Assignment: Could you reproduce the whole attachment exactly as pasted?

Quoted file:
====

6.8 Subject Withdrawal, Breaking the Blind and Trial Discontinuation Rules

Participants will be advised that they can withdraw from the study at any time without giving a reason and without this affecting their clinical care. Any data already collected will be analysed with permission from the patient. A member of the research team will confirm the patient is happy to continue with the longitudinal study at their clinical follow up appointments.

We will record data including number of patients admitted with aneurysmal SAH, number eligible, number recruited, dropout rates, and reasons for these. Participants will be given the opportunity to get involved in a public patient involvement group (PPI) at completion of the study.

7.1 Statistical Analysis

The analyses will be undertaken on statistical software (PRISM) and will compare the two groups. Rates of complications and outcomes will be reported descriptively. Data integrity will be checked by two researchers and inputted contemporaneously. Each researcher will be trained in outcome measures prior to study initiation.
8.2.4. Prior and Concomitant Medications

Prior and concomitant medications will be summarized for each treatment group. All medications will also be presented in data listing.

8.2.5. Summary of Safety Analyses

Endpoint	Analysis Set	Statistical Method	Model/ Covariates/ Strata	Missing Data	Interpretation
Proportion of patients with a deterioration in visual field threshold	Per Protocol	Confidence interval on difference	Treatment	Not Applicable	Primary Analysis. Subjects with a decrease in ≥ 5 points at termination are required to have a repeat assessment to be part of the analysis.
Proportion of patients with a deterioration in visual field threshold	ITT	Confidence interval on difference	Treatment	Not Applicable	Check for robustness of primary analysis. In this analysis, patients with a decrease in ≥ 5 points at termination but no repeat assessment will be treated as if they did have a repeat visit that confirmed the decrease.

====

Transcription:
6.8 Subject Withdrawal, Breaking the Blind and Trial Discontinuation Rules

Participants will be advised that they can withdraw from the study at any time without giving a reason and without this affecting their clinical care. Any data already collected will be analysed with permission from the patient. A member of the research team will confirm the patient is happy to continue with the longitudinal study at their clinical follow up appointments.

We will record data including number of patients admitted with aneurysmal SAH, number eligible, number recruited, dropout rates, and reasons for these. Participants will be given the opportunity to get involved in a public patient involvement group (PPI) at completion of the study.

7.1 Statistical Analysis

The analyses will be undertaken on statistical software (PRISM) and will compare the two groups. Rates of complications and outcomes will be reported descriptively. Data integrity will be checked by two researchers and inputted contemporaneously. Each researcher will be trained in outcome measures prior to study initiation.
8.2.4. Prior and Concomitant Medications

Prior and concomitant medications will be summarized for each treatment group. All medications will also be presented in data listing.

8.2.5. Summary of Safety Analyses

Endpoint	Analysis Set	Statistical Method	Model/ Covariates/ Strata	Missing Data	Interpretation
Proportion of patients with a deterioration in visual field threshold	Per Protocol	Confidence interval on difference	Treatment	Not Applicable	Primary Analysis. Subjects with a decrease in ≥ 5 points at termination are required to have a repeat assessment to be part of the analysis.
Proportion of patients with a deterioration in visual field threshold	ITT	Confidence interval on difference	Treatment	Not Applicable	Check for robustness of primary analysis. In this analysis, patients with a decrease in ≥ 5 points at termination but no repeat assessment will be treated as if they did have a repeat visit that confirmed the decrease.